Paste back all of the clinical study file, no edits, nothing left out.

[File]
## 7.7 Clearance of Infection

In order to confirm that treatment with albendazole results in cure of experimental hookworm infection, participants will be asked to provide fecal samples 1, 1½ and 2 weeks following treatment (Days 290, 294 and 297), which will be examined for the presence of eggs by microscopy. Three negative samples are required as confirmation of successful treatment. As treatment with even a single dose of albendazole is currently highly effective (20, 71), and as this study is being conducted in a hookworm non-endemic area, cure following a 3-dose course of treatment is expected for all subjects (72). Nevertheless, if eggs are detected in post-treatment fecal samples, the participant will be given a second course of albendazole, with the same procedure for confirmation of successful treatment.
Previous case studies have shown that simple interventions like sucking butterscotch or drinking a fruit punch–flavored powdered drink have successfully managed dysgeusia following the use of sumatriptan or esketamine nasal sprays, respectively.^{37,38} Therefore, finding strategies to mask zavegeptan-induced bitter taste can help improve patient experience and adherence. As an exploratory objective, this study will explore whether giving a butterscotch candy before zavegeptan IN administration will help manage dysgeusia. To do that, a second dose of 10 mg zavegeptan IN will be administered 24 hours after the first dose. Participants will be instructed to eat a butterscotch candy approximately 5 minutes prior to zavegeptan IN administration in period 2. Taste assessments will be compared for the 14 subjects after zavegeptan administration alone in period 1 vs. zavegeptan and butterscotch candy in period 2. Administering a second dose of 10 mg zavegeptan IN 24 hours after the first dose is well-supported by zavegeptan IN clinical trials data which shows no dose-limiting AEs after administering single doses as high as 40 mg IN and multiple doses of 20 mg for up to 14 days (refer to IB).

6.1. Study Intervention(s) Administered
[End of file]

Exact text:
## 7.7 Clearance of Infection

In order to confirm that treatment with albendazole results in cure of experimental hookworm infection, participants will be asked to provide fecal samples 1, 1½ and 2 weeks following treatment (Days 290, 294 and 297), which will be examined for the presence of eggs by microscopy. Three negative samples are required as confirmation of successful treatment. As treatment with even a single dose of albendazole is currently highly effective (20, 71), and as this study is being conducted in a hookworm non-endemic area, cure following a 3-dose course of treatment is expected for all subjects (72). Nevertheless, if eggs are detected in post-treatment fecal samples, the participant will be given a second course of albendazole, with the same procedure for confirmation of successful treatment.
Previous case studies have shown that simple interventions like sucking butterscotch or drinking a fruit punch–flavored powdered drink have successfully managed dysgeusia following the use of sumatriptan or esketamine nasal sprays, respectively.^{37,38} Therefore, finding strategies to mask zavegeptan-induced bitter taste can help improve patient experience and adherence. As an exploratory objective, this study will explore whether giving a butterscotch candy before zavegeptan IN administration will help manage dysgeusia. To do that, a second dose of 10 mg zavegeptan IN will be administered 24 hours after the first dose. Participants will be instructed to eat a butterscotch candy approximately 5 minutes prior to zavegeptan IN administration in period 2. Taste assessments will be compared for the 14 subjects after zavegeptan administration alone in period 1 vs. zavegeptan and butterscotch candy in period 2. Administering a second dose of 10 mg zavegeptan IN 24 hours after the first dose is well-supported by zavegeptan IN clinical trials data which shows no dose-limiting AEs after administering single doses as high as 40 mg IN and multiple doses of 20 mg for up to 14 days (refer to IB).

6.1. Study Intervention(s) Administered